“The Administrative Procedure Act (APA) is the statutory constitution of administrative government. It sets out the default rules that govern how federal agencies act, how they can be challenged, and embodies important administrative law norms, such as procedural regularity and reasoned decision-making. It stipulates the ways in which federal agencies may make and enforce regulations.
As heard by the Senate on April 12, 2023, SB328 seeks to remove the Cannabis Compliance Board (CCB) from the list of agencies currently exempted from the provisions of the Nevada Administrative Procedure Act (NRS 233B). As it stands today, the CCB enjoys complete autonomy in the adoption, amendment, and repeal of its regulations, and its remedies arguably congruent with abrogated judicial review.
During the early years of Nevada’s medical and adult-use cannabis program, participants were initially overseen by the Division of Public and Behavioral Health, and then later by the Department of Taxation. Each of these agencies are subject to the APA, and thus, its cannabis participants enjoyed its procedural protections – that is, until the Legislative Session of 2019. With the creation of the CCB came its exemption from the APA, and following the repeal of all prior cannabis statutes, the wheels were set in motion for the CCB to govern completely without constraint.
Enacted in 1965, the Nevada APA was adopted under the same pretense as its Federal predecessor twenty years prior – to govern the process by which federal agencies develop and issue their regulations, establish minimum procedural requirements for the regulation-making and adjudication procedure of all Executive agencies, and provide for the judicial review of their functions. This is where we derive our laws regarding open meetings, which include our right to notice, hearing, and public comment.
Administrative agencies include any agency, bureau, board, commission, department, division, officer, or employee of the Executive Department of the State Government who is authorized by law to make regulations or to determine contested cases. Although administrative agencies seem quite commonplace for us today, their existence is relatively new.
Most certainly not contemplated by our forefathers, the use of agency by administrative agencies has given many a cause for concern.
“Agencies are extensions of the executive branch of government that have the ability to make, interpret, and enforce rules and regulations. Because they are unelected and arguably combine executive, legislative, and judicial functions, agencies have been criticized as undermining the separation of powers between the three branches of government.”
While the APA was initially adopted for application to all administrative agencies, Nevada has increasingly classified more and more agencies as exempt from its provisions. Its current list of exempted agencies includes: the Governor, Department of Corrections, Nevada System of Higher Education, Office of the Military, Nevada Gaming Control Board, Nevada Gaming Commission, Division of Welfare and Supportive Services, Division of Health Care Financing and Policy, Office of the State Engineer, Division of Industrial Relations, Administrator of the Division of Industrial Relations, Board to Review Claims, Silver State, Health Insurance Exchange, and last but not least, the CCB. The State Board of Parole Commissioners is also exempt, though only with respect to contested cases.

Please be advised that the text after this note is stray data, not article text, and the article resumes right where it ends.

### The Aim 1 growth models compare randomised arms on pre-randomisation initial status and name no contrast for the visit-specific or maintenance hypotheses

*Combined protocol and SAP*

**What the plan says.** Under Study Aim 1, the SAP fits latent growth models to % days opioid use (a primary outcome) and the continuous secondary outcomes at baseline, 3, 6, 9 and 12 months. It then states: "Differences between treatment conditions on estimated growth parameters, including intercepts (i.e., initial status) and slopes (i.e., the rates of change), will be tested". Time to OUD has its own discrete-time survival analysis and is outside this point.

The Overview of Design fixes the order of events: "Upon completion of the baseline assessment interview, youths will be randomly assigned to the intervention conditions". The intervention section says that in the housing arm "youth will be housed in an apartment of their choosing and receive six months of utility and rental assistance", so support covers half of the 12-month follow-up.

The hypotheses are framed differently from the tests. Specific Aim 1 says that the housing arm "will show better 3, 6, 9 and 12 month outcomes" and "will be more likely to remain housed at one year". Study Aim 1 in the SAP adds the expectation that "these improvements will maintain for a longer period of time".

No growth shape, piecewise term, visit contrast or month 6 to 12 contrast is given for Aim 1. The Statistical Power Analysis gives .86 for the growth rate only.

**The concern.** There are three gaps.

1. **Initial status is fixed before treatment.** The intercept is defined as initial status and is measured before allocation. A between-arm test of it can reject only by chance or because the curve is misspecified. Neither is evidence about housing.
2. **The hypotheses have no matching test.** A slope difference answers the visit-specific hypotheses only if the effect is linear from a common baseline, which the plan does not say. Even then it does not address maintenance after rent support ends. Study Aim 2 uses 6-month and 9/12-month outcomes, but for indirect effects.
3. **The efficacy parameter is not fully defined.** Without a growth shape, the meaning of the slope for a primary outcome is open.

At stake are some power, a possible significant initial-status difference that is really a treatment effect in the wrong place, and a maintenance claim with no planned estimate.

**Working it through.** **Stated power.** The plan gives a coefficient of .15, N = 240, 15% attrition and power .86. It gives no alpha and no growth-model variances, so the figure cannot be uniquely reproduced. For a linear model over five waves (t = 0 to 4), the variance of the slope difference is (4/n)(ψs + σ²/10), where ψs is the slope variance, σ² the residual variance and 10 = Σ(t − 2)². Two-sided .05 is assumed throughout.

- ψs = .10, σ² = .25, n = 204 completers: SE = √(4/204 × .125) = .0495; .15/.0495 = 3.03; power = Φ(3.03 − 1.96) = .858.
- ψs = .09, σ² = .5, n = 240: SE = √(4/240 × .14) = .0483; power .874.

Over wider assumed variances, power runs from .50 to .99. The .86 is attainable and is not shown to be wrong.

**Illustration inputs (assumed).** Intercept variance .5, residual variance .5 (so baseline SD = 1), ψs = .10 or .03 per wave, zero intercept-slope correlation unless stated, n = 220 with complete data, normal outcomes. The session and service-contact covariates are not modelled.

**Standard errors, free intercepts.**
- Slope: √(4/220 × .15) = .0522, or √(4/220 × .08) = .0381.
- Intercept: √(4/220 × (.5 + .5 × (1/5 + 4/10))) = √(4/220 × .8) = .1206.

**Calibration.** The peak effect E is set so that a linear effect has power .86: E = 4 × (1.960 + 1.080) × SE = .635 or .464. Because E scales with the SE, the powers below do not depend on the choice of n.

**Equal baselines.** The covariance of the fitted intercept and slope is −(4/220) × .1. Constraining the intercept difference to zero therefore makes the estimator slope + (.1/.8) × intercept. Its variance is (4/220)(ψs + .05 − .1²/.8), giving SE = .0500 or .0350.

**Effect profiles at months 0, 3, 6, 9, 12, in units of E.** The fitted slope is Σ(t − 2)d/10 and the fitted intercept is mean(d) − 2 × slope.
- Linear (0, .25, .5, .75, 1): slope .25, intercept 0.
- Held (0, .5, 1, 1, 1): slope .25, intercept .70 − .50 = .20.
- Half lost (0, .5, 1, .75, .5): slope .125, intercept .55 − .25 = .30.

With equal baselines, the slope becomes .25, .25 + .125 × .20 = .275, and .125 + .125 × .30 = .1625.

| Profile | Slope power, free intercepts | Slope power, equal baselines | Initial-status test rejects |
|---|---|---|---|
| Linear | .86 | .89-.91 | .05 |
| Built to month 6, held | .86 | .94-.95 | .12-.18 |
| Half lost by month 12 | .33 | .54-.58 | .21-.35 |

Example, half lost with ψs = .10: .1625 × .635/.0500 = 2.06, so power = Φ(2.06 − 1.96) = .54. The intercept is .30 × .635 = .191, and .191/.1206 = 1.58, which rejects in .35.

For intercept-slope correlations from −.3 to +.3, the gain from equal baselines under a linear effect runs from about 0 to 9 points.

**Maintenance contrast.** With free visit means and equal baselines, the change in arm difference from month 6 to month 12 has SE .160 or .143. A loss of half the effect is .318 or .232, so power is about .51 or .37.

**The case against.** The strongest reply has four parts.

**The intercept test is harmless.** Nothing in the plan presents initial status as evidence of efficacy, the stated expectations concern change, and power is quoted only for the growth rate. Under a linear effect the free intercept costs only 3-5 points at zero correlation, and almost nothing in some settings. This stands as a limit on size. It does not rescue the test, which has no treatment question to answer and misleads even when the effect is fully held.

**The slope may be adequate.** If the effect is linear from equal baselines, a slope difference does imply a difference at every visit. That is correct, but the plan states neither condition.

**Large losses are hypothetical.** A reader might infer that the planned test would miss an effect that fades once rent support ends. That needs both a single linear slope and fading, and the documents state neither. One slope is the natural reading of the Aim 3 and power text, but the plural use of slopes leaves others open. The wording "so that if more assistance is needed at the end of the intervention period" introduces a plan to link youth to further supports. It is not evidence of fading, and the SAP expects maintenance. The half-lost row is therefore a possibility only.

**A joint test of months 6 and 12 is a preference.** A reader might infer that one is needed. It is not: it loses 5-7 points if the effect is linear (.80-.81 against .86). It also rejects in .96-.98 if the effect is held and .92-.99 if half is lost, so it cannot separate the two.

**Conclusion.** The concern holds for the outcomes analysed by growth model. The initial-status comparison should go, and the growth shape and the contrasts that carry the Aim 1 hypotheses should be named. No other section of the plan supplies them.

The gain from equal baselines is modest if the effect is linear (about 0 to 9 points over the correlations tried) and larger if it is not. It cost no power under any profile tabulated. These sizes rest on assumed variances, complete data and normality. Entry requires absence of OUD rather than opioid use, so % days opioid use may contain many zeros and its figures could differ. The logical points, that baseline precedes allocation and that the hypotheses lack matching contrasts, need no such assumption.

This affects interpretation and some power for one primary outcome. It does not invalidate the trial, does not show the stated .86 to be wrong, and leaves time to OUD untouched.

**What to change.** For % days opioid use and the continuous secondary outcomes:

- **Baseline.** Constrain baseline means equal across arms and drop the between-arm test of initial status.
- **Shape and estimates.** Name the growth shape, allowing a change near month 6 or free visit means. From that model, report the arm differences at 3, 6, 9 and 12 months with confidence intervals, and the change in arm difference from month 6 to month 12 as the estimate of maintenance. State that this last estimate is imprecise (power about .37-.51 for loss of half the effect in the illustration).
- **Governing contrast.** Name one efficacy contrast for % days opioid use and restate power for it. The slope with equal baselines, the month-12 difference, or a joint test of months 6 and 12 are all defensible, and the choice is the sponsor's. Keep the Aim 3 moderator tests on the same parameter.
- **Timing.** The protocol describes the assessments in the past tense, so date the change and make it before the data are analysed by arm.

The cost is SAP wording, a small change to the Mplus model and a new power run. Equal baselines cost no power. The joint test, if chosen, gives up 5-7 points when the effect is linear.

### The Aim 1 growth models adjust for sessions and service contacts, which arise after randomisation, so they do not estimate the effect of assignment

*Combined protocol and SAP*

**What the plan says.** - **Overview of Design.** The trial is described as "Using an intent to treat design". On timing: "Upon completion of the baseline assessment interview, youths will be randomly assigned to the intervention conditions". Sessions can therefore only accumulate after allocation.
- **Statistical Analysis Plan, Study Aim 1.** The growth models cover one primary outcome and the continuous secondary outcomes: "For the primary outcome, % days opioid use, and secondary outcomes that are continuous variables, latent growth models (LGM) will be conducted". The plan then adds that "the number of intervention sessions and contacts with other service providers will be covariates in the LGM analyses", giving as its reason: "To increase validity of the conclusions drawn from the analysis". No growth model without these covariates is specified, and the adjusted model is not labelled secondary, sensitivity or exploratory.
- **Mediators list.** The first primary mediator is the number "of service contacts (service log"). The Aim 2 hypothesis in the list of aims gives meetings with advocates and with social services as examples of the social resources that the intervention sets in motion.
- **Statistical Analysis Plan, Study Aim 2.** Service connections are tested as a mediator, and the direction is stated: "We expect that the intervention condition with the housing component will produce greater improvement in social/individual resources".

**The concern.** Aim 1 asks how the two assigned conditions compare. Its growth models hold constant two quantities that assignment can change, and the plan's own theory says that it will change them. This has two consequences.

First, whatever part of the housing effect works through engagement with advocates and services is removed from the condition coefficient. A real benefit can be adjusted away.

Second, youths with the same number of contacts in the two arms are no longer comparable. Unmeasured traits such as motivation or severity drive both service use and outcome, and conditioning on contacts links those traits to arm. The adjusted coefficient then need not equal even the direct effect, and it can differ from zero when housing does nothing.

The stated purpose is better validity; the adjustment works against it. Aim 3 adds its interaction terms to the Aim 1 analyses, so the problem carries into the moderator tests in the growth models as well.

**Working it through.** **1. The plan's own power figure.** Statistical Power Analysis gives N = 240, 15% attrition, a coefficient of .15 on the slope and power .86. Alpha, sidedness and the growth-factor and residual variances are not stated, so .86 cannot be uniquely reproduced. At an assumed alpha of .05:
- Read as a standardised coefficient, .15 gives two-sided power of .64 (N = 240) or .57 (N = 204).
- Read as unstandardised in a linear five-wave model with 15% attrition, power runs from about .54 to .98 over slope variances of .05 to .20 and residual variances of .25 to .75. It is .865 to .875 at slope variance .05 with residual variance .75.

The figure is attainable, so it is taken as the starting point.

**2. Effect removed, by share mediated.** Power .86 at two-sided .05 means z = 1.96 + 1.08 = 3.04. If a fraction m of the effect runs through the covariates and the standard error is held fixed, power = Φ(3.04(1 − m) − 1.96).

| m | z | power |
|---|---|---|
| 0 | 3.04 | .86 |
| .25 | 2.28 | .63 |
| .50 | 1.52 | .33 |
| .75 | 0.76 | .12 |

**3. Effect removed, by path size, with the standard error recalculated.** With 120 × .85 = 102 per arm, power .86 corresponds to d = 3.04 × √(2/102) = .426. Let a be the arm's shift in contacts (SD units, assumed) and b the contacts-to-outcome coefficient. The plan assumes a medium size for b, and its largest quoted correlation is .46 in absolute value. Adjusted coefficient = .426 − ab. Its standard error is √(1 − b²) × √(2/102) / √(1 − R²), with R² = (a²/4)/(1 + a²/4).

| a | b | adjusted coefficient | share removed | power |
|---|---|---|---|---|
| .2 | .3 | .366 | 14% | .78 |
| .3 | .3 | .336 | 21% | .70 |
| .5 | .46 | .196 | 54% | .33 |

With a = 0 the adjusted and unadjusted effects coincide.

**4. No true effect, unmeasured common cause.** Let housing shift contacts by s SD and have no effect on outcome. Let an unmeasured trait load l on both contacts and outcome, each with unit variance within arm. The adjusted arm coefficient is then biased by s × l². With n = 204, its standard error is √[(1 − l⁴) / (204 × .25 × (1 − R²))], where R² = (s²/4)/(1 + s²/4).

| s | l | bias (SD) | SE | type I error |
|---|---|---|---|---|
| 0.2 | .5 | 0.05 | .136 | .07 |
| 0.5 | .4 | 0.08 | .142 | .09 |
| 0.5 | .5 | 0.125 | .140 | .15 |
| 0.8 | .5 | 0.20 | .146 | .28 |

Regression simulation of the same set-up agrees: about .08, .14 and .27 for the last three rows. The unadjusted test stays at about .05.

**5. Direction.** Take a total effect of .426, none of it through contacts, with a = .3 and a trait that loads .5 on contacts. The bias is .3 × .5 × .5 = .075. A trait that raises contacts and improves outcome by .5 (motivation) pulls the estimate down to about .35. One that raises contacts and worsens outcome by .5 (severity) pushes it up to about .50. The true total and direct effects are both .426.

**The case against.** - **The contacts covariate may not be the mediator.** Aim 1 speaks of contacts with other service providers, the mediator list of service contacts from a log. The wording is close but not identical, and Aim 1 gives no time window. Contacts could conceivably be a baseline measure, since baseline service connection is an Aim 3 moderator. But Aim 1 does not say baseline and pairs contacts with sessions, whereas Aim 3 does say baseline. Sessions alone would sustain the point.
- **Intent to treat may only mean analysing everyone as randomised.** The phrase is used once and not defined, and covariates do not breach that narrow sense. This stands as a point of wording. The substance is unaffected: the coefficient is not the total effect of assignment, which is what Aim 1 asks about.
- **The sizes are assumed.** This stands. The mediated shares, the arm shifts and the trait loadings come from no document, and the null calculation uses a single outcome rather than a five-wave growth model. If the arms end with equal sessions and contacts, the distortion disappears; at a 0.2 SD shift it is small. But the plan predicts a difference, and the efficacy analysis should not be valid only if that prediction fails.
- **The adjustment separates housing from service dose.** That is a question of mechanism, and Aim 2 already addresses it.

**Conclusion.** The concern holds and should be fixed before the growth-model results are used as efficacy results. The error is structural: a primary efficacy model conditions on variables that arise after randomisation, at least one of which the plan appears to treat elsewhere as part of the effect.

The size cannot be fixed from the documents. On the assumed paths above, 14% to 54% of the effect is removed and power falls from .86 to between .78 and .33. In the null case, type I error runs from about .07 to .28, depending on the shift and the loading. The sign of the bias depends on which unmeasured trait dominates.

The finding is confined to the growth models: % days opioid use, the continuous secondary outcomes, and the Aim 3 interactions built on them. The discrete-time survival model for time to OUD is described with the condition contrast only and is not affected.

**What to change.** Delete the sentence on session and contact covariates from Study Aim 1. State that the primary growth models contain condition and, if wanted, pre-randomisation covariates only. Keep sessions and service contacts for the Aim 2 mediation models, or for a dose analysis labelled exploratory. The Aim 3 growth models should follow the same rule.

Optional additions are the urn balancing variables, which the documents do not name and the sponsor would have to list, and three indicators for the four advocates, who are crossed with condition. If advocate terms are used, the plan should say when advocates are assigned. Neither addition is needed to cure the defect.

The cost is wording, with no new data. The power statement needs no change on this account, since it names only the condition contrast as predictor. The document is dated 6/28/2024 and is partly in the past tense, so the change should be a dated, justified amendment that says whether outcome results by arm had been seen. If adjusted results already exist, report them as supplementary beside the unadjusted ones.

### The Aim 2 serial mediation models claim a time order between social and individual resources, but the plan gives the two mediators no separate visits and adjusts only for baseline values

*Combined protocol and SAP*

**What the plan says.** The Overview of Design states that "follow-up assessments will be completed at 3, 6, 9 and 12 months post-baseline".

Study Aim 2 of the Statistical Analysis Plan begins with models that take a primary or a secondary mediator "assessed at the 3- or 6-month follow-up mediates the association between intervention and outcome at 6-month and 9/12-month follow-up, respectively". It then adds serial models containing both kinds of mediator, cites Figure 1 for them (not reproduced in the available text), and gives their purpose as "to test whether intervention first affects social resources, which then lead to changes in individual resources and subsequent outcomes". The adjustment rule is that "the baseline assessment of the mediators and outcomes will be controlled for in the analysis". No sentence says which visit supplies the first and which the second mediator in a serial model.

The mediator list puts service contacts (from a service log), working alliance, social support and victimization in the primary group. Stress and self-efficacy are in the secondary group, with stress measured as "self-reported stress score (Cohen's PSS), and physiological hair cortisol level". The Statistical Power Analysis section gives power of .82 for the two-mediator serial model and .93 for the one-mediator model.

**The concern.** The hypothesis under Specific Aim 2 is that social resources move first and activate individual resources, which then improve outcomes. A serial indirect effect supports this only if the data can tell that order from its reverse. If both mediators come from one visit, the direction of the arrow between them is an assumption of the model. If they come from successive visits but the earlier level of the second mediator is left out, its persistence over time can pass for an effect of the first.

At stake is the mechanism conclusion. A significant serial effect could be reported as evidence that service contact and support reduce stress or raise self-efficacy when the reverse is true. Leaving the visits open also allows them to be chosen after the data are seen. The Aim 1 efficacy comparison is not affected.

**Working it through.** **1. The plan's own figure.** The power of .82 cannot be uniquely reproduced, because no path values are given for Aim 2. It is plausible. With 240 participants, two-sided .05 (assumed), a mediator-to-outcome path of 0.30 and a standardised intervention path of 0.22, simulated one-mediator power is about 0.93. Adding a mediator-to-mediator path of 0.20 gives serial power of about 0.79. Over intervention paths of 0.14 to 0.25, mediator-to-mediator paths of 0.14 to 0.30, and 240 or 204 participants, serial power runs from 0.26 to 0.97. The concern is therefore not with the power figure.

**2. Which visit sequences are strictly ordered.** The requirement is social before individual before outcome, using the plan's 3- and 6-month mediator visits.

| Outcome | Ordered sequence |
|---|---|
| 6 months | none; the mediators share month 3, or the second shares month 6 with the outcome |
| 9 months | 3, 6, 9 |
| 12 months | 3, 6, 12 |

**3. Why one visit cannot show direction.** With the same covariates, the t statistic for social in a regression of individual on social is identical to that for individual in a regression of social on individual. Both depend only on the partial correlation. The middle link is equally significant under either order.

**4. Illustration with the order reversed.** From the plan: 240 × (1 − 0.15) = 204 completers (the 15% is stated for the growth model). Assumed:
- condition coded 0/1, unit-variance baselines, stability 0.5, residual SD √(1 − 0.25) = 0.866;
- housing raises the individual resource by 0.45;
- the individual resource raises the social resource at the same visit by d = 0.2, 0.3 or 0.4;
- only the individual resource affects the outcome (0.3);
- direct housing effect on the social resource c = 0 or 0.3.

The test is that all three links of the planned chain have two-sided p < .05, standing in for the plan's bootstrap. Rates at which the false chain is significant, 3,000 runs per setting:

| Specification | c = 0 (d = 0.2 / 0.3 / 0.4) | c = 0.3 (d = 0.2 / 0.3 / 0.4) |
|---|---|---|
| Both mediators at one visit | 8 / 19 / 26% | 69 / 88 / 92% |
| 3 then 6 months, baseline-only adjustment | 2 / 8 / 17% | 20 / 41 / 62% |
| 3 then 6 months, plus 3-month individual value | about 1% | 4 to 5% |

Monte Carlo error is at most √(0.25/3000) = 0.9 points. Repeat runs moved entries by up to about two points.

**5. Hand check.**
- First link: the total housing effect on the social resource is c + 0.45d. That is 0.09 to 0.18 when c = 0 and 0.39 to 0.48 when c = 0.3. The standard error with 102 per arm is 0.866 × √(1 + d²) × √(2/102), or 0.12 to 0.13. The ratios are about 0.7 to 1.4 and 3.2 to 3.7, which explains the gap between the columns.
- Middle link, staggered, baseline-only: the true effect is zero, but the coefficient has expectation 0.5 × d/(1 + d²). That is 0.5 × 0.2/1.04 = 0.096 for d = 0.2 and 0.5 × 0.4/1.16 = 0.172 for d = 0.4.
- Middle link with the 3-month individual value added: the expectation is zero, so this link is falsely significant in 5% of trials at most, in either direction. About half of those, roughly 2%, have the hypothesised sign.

In May 2021, the Nevada Lawyer Magazine discussed the implications of this unique phenomenon:
“Where the roles of rule-maker, investigator, prosecutor, and decision-maker are consolidated for purposes of convenience or efficiency, great caution must be taken to protect the rights of the hundreds of thousands of people whose lives and livelihoods are affected daily by agency determinations and decisions. Both the federal and Nevada Administrative Procedure Act are safeguards against the accumulation of unchecked power in an administrative agency. As the modern administrative state often blurs the lines of the separation of power by delegating functions to one agency that are typically reserved to each of the three branches, the rights afforded in an established and uniform system of due process are even more essential.”
Today, cannabis companies are reaching out to the Legislature for reprieve; many feel that via its classified exemption, the CCB has been able to rule with an iron fist.
As it currently stands, under NRS 678A.510, if the Executive Director of the CCB has reason to suspect a violation of law, it will transmit details directly to the Attorney General (AG), who will then conduct an investigation as to whether the matter warrants proceedings for disciplinary action. If a positive determination is made, the AG will report the results of the investigation, together with a recommendation, back to the Executive Director, who will then transmit the recommendation to the Board. The Board must then decide to either dismiss the complaint or proceed with disciplinary action, which would be brought as a hearing before the Board. If any entity or individual is aggrieved by the final decision, the options for judicial review remain constrained.
If SB 328 is passed by the Assembly and signed into law, it would no longer allow for such an exemption, and would require the CCB to comply with the APA when carrying out disciplinary actions. It would re-engage cannabis program participants’ full opportunity for judicial review, and would further mandate the future adoption, amendment, and/or repeal of regulations be subject once again to the provisions of the APA.